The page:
• September 19, 2014

Extreme workouts part of a growing trend in gyms

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Posted: Monday, August 12, 2013 4:30 am | Updated: 3:31 pm, Thu Jan 23, 2014.

LEXINGTON, Ky. — The 15 women and one man are all steadily focused on the task at hand: survival.

This HIT — high-intensity training — class at FIT Studio in Lexington, Ky., is part of a national exercise trend.

While the idea of extreme fitness has been around for several years, it’s recently come into more public view. Even the most slacking couch jockey is aware of the movement thanks to a seemingly never-ending techno beat of late-night commercials touting DVDs for such intense workouts as P90X and Insanity.

P90X, which a promotional website describes as “sweat-inducing, muscle-pumping exercises designed to transform your body from regular to ripped,” includes a 12-disc program and nutrition advice.

The Insanity program is described at its home page, BeachBody.com, as “the world’s most insanely tough workout.” Submit a before and after picture to the company and you get a free “Insanity” T-shirt.

All the programs work on the same general principle, said Angie Green, a certified trainer for Beach Body, the company behind the programs.

The idea is that extremely intense, short workouts focus specifically on different muscles for several minutes followed by a shorter break.

“Good, good, good, that stays up, that stays up,” said FIT Studio instructor Allison Perry. Members of the HIT class at FIT launch, in one fluid move, from a low lunge to a high kick, then back down slapping one hand on the ground.

Her pleasure at their progress is fleeting. She soon issues another challenge: “How far back can you lunge?”

There are no groans, only measured breathing and thwack of palms on plastic as they push through.

“I’ve taken a lot of classes, I’ve run in a mini-marathon, and HIT is probably the hardest class I have ever been to,” said Allison Justice. A school psychologist, she is taking classes at three gyms and is also running. But, initially, she swore she wouldn’t take a second HIT class. So did nearly everyone else.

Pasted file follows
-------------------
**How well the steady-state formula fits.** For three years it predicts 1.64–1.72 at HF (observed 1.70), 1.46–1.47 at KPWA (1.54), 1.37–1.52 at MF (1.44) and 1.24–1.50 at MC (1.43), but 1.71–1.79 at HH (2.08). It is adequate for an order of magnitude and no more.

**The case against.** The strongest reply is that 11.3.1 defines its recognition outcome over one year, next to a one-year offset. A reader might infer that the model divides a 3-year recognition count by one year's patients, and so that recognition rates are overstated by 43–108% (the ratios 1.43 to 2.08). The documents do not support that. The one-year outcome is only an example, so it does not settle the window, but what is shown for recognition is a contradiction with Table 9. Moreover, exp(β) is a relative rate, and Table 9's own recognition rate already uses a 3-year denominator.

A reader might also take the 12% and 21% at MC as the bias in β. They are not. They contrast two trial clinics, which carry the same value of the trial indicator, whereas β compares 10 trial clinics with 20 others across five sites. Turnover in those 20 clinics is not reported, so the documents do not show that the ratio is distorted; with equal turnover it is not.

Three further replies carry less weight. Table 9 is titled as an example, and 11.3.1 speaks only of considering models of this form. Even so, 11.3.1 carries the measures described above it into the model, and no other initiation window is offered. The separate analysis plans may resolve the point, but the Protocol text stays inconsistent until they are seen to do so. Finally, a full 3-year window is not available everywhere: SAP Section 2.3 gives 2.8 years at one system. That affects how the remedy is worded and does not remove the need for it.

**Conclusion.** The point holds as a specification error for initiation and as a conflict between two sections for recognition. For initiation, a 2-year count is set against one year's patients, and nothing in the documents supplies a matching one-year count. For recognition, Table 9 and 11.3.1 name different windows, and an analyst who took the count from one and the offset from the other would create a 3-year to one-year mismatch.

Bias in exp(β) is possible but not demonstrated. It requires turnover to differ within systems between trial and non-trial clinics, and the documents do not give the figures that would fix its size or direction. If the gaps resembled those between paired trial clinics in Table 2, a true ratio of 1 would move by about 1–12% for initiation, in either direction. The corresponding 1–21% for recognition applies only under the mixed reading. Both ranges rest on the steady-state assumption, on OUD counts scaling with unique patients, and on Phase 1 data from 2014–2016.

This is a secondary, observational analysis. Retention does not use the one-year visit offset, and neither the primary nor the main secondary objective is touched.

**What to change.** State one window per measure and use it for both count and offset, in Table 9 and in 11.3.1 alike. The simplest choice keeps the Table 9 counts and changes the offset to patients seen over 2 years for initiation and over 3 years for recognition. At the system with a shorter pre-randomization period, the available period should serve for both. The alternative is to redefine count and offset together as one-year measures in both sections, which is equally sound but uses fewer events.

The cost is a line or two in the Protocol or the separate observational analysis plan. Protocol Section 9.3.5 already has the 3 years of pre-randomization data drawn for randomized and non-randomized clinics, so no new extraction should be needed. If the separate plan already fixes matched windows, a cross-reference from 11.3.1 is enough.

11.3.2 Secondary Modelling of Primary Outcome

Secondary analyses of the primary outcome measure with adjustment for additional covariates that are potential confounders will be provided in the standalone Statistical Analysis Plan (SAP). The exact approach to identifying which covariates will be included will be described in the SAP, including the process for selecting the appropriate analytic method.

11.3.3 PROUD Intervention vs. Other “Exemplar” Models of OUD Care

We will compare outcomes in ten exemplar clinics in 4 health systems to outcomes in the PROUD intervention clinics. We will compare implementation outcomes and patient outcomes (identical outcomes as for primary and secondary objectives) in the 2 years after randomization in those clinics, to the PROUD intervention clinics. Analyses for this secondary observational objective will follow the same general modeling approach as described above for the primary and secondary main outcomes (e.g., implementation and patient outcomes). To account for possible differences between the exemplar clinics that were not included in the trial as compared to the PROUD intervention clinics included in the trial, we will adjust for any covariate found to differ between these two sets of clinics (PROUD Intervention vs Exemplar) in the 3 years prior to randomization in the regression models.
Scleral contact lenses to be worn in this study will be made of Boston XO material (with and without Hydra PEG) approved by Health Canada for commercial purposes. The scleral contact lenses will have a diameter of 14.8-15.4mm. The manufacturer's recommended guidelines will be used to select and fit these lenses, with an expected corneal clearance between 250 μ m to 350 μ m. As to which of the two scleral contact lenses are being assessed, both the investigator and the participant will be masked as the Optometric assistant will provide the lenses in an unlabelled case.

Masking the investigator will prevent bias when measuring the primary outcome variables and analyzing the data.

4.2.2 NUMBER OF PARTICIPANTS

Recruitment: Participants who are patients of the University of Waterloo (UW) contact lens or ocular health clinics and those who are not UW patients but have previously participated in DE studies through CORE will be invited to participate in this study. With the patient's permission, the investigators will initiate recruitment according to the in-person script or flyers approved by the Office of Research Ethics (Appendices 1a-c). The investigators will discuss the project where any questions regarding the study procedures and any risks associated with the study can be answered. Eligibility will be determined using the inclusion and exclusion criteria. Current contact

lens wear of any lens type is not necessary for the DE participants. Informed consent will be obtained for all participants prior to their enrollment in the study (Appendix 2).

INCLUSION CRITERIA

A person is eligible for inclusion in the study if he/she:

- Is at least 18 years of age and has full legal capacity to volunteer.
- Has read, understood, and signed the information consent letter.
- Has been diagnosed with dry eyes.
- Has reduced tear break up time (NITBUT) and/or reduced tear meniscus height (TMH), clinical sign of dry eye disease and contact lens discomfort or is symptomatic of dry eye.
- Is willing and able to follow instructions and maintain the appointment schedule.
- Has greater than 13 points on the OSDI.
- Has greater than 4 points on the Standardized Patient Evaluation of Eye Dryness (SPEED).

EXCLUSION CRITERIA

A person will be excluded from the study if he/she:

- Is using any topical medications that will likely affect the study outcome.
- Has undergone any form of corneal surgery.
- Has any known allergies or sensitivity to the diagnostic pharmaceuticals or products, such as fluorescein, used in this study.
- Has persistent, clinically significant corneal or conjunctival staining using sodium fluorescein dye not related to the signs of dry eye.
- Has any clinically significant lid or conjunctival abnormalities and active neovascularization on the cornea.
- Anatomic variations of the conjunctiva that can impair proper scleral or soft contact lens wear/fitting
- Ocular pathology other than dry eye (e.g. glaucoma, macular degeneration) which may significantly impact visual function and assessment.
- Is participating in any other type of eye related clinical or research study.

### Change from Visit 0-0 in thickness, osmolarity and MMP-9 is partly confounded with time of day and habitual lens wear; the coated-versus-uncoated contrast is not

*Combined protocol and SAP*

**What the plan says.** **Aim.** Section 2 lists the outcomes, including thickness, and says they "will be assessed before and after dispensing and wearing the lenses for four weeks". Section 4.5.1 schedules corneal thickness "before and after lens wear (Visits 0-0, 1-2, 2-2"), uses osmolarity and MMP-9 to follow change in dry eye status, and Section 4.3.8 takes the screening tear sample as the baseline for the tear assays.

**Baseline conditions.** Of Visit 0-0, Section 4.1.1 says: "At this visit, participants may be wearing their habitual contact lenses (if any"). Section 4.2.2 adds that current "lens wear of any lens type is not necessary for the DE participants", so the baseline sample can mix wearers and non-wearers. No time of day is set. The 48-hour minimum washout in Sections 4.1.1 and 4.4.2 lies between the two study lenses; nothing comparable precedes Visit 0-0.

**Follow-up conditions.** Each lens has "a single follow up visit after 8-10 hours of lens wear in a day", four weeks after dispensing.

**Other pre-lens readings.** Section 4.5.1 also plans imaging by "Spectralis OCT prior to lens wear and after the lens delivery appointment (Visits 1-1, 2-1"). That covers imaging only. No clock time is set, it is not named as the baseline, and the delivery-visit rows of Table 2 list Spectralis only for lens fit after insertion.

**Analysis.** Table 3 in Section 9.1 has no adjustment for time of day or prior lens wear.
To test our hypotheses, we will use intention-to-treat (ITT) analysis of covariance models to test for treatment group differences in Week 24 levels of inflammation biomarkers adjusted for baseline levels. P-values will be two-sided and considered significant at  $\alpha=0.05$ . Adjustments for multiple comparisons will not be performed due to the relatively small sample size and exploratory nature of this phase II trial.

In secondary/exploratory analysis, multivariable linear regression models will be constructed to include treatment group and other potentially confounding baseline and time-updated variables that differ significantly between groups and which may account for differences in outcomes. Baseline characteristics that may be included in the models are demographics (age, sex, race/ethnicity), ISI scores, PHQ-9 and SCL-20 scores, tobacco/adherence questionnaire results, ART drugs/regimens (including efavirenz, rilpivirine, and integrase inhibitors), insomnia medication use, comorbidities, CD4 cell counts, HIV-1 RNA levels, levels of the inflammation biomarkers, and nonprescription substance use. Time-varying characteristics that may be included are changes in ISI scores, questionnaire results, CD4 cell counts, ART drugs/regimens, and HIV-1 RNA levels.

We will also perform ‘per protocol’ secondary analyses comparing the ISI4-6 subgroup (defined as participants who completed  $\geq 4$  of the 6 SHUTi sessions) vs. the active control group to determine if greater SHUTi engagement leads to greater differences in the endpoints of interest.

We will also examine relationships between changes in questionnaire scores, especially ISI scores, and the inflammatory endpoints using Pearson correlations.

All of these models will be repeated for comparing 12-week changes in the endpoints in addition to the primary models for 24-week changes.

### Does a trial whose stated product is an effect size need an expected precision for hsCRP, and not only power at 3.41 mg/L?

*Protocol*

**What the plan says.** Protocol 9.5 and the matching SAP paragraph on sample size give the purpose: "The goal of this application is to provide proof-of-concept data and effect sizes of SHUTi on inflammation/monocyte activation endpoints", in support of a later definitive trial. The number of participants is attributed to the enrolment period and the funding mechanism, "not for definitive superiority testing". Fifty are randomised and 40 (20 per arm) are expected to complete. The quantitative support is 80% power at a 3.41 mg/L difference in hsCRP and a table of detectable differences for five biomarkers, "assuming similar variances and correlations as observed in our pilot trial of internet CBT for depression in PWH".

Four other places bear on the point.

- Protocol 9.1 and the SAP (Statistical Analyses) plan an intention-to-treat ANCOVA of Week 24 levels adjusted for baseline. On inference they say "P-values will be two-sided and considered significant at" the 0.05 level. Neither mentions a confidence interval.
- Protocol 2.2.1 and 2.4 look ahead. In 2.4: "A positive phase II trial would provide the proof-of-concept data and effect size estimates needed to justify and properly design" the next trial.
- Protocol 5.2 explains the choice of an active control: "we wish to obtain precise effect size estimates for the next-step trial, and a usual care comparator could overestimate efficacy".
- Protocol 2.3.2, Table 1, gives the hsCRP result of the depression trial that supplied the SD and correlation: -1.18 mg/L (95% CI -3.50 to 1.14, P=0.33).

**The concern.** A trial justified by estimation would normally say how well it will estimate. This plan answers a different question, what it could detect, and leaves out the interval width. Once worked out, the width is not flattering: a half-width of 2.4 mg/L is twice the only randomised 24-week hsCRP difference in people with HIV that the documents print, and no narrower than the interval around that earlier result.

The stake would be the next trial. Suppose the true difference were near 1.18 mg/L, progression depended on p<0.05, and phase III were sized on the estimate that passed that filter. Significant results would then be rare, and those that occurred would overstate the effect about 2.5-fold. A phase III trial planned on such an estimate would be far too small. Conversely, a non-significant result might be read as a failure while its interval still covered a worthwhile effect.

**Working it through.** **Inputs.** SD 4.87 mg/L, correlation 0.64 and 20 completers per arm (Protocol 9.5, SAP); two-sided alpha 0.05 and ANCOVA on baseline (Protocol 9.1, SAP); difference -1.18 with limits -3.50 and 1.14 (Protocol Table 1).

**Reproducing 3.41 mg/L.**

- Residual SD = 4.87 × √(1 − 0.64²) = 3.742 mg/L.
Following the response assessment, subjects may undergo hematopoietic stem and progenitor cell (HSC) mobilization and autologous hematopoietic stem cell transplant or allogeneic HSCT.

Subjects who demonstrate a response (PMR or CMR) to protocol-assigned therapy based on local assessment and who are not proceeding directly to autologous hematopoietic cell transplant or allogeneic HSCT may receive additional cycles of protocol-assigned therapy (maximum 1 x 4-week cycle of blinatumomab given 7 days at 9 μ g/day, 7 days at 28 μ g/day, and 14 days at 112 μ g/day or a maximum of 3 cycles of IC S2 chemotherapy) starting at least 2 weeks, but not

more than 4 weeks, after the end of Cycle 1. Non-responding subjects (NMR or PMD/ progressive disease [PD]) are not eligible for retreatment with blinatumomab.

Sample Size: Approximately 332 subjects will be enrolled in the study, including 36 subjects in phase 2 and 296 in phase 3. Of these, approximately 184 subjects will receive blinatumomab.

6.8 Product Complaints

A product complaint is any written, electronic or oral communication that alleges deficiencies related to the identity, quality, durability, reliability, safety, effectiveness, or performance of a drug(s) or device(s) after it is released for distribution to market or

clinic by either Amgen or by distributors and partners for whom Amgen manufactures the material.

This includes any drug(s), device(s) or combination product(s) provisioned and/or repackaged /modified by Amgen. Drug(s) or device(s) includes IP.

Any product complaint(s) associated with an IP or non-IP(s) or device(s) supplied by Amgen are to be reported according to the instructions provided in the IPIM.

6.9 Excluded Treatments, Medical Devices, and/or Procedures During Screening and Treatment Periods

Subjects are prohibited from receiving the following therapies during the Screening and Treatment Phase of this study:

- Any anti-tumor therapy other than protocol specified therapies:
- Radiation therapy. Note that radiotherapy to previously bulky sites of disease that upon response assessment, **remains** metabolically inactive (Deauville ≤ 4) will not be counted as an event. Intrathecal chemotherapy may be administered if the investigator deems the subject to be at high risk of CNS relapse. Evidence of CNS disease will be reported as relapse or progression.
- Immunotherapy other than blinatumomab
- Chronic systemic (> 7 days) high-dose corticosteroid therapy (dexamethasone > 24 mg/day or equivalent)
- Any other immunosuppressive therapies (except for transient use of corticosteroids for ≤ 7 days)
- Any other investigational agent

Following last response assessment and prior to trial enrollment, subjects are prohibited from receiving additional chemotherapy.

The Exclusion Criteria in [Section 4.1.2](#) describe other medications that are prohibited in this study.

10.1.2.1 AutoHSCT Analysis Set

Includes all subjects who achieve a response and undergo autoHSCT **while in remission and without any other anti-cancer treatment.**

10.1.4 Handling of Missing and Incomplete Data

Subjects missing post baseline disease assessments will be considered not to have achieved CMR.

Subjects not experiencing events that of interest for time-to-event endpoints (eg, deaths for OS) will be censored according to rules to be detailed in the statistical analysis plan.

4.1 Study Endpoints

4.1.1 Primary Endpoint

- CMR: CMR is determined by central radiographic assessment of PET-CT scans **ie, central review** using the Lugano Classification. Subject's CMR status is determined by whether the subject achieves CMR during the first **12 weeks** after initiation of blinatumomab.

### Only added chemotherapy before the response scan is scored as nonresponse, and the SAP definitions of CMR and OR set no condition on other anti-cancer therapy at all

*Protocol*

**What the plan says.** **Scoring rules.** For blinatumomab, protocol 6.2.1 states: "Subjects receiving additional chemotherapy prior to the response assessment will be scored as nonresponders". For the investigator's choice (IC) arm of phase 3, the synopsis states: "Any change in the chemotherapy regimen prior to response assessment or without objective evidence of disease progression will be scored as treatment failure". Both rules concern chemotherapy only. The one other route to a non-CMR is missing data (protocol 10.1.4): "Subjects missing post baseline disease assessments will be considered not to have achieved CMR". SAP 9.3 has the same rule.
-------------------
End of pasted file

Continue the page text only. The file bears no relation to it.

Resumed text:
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“After the first one we were all like, ‘I am never going to do that again,’” she said. “But when you leave and you think, ‘I have just made it through the hardest hour of my life,’ you feel really good about it and you want to go back and try it again.”

Another pull toward the short-lived torture?

“You can start seeing changes in your body,” she said. She’s lost 30 pounds since the spring.

As the class moves on, even the most hard-core falter slightly. Cold rags are fetched from the lobby, and at least one squeamish-looking HIT-ter makes a quick visit to the restroom.

But they don’t stop. Not even after Perry demonstrates near the end of the class a move she calls the Spider-man crawl.

The look on the faces of the women, even Justice, who cheerfully grinned pretty much the whole time until now, is just a flicker of disbelief at what Perry is asking. Then it is on.

“Extreme fitness is no joke,” said Green, the trainer of trainers who stresses modified ways to do the same move to match various fitness levels. “You have to learn to listen to your body and go at your own pace.”

Anyone who has underlying health conditions such as diabetes or high blood pressure should check with a physician before attempting any strenuous workout effort, said Dr. Scott Black, medical director of employee health work with sports medicine.

And even if you were once an awesome athlete, if you have been out of the game for 20 years, “don’t jump into a super intense workout,” he said.

Black, a runner himself, said people need to think about what they want to achieve from an exercise routine. These are not one-size-fit-all programs. And, he said, if you start exercising after a long absence, a monitored or organized program might be better than sweating alone in your basement to a DVD.

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